Before you start thinking I’ve really gone off the deep end and have turned into some sort of crank synaesthesiologist, read me out.
Ben Johnston talks about the aesthetic dilemmas of contemporary music and his own pioneering work in extended intonation, as well as personal encounters with John Cage, Harry Partch, Milton Babbitt, and others—topics which all figure prominently in his newly published collection of writings, Maximum Clarity.
If there is a larger relationship that music and food both share on an immediate, visceral level, finding out might tell us something about why certain people gravitate toward particular musical styles.
We really don’t have a decent word to embrace every possible musical creation, but perhaps I should get over my aversion to the phrase “piece of music.”
To my thinking, the painter Brice Marden (who is currently the subject of a major MoMA retrospective) shares a lot of aesthetic common ground with composers as diverse as David Borden, Gloria Coates, Alvin Curran, Frederic Rzewski, and Charles Wuorinen; yet I doubt there’d be lines around the block to attend a concert assembling any of their lives’ work.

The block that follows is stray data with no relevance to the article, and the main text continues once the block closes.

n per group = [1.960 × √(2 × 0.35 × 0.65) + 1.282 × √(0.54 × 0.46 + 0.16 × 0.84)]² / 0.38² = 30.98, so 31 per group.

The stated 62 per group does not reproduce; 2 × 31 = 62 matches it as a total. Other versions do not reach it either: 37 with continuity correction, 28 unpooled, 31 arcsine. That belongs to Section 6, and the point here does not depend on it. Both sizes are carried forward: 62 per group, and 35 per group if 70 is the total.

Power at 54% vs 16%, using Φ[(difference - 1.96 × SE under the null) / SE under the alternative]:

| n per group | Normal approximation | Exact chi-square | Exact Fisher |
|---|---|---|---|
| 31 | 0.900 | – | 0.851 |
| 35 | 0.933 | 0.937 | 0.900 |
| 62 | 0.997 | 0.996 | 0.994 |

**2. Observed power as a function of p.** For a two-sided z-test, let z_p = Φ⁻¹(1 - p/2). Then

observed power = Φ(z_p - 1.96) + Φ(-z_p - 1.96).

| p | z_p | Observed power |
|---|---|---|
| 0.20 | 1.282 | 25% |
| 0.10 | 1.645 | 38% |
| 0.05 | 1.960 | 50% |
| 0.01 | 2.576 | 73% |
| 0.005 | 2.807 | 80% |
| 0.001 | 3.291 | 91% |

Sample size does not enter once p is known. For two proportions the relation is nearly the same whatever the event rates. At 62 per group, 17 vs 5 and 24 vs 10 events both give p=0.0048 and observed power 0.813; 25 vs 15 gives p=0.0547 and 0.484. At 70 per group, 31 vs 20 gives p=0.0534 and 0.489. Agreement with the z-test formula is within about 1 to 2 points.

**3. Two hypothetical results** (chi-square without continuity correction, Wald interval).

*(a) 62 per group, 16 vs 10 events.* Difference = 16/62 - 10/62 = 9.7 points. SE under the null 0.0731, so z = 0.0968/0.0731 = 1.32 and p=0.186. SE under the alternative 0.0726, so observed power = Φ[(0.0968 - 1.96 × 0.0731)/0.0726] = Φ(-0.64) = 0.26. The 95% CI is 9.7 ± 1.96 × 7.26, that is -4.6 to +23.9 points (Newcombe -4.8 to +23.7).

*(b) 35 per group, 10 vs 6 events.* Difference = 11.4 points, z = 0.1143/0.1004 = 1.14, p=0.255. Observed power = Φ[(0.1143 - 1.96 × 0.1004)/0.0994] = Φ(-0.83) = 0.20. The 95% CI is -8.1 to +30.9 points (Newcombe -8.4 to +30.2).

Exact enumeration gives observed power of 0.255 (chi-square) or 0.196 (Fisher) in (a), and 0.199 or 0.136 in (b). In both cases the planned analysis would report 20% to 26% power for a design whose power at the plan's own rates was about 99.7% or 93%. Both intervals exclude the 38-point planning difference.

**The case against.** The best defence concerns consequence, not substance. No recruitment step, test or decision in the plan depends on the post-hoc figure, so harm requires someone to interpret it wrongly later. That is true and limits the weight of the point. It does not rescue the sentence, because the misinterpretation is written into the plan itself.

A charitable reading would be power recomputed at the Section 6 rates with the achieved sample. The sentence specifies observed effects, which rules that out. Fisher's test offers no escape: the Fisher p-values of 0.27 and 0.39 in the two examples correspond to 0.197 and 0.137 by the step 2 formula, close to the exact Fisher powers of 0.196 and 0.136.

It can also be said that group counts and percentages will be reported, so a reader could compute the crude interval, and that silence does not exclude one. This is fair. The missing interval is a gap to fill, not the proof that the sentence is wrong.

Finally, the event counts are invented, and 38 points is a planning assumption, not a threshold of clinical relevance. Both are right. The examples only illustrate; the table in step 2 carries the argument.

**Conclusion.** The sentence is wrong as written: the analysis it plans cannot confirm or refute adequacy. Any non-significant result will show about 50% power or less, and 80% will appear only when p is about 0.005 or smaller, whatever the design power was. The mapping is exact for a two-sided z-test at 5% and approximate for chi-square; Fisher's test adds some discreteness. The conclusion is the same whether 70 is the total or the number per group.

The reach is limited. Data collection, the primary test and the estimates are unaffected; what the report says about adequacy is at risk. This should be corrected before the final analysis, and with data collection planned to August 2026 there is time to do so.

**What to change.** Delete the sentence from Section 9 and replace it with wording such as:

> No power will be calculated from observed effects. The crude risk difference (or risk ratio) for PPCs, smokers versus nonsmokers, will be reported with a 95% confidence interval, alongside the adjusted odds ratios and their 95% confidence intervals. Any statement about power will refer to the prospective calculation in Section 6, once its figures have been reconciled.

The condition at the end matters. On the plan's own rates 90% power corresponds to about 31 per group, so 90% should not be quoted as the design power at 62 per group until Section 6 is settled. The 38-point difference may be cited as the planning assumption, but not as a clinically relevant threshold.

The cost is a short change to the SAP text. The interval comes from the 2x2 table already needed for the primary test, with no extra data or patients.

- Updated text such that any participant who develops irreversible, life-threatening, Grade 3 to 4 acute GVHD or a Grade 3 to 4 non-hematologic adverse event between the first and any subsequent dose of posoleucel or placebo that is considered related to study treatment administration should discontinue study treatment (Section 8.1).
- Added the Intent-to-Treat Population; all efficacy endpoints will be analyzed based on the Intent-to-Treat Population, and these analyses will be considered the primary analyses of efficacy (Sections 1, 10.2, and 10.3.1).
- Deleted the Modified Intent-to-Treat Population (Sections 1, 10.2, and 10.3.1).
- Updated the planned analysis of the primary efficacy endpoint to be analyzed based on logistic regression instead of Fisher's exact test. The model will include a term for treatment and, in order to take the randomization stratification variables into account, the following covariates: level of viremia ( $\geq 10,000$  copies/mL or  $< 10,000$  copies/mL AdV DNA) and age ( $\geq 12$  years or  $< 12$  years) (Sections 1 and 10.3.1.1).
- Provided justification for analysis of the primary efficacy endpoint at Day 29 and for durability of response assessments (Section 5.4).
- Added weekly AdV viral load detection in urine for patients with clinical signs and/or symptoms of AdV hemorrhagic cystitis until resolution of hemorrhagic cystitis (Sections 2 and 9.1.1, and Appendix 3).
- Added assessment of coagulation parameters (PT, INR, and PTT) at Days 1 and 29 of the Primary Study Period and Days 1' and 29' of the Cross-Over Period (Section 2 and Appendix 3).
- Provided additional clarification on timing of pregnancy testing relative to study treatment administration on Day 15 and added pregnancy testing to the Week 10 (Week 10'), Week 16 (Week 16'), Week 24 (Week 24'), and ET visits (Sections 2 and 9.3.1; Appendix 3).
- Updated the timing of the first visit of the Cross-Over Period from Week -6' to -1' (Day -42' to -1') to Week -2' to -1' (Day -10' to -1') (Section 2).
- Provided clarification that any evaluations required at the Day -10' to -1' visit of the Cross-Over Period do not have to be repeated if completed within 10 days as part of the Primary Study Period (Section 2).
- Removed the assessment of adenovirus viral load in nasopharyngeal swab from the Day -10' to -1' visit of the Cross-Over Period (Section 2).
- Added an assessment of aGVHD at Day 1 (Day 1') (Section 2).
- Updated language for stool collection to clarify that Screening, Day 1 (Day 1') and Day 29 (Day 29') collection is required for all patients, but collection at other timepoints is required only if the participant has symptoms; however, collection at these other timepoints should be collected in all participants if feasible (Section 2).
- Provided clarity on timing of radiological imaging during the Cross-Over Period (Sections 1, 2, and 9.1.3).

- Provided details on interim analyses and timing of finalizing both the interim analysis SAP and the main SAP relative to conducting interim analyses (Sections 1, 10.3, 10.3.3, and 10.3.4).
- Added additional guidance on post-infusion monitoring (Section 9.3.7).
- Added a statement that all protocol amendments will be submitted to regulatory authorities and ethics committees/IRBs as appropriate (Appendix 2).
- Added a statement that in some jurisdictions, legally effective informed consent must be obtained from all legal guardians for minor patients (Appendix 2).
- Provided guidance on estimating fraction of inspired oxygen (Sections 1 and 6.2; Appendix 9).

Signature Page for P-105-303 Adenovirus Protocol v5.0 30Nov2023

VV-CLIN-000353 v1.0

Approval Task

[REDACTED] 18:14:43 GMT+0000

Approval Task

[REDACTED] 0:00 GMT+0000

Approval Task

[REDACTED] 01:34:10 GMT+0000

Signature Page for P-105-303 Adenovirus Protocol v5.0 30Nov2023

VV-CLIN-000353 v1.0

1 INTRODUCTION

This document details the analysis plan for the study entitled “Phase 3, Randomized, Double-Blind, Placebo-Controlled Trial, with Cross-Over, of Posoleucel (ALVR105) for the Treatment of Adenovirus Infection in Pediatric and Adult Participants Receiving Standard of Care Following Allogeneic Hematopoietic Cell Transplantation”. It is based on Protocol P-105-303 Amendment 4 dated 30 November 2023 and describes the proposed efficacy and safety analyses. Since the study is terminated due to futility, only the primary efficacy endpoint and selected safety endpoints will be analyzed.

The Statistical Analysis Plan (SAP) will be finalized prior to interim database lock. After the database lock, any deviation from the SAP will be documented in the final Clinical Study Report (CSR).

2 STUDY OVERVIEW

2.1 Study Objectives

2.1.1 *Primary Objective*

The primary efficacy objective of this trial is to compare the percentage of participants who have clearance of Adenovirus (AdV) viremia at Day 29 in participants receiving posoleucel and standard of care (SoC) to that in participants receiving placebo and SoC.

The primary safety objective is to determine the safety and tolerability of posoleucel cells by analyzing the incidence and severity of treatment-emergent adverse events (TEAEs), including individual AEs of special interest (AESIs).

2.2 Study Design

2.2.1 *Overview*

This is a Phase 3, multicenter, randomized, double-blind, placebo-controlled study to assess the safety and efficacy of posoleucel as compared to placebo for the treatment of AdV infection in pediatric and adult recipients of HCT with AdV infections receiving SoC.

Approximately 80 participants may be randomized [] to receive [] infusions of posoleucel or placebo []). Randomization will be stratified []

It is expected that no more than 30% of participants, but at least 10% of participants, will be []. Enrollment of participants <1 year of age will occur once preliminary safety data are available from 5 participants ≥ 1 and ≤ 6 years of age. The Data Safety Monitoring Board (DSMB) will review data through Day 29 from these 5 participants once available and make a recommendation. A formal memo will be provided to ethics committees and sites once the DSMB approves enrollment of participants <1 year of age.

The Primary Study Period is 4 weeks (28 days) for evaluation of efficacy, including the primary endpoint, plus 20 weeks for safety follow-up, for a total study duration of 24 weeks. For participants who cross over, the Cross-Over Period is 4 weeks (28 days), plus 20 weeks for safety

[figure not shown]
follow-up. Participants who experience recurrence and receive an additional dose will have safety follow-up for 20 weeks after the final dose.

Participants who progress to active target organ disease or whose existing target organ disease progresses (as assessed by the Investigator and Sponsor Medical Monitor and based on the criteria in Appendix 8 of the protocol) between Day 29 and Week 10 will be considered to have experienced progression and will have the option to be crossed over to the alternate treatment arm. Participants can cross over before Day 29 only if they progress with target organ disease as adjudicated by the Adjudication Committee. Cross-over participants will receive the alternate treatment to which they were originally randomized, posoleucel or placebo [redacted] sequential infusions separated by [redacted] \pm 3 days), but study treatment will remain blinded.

I guess it’s time for me to throw out all of my books and free up several walls, but I’m already way behind my purging the walls from CDs and LPs I allegedly should have emptied in previous resolution cycles.
Since the old year is ending and a new year is about to begin, it seems an ideal time to voice a concern about how we parse old and new.
Last month, Time magazine published yet another list of the 100 greatest albums of all time; but virtually nothing on their list exists outside of the sphere of the pop song.
Do composers overall tend to care more about the way things sound than what they mean?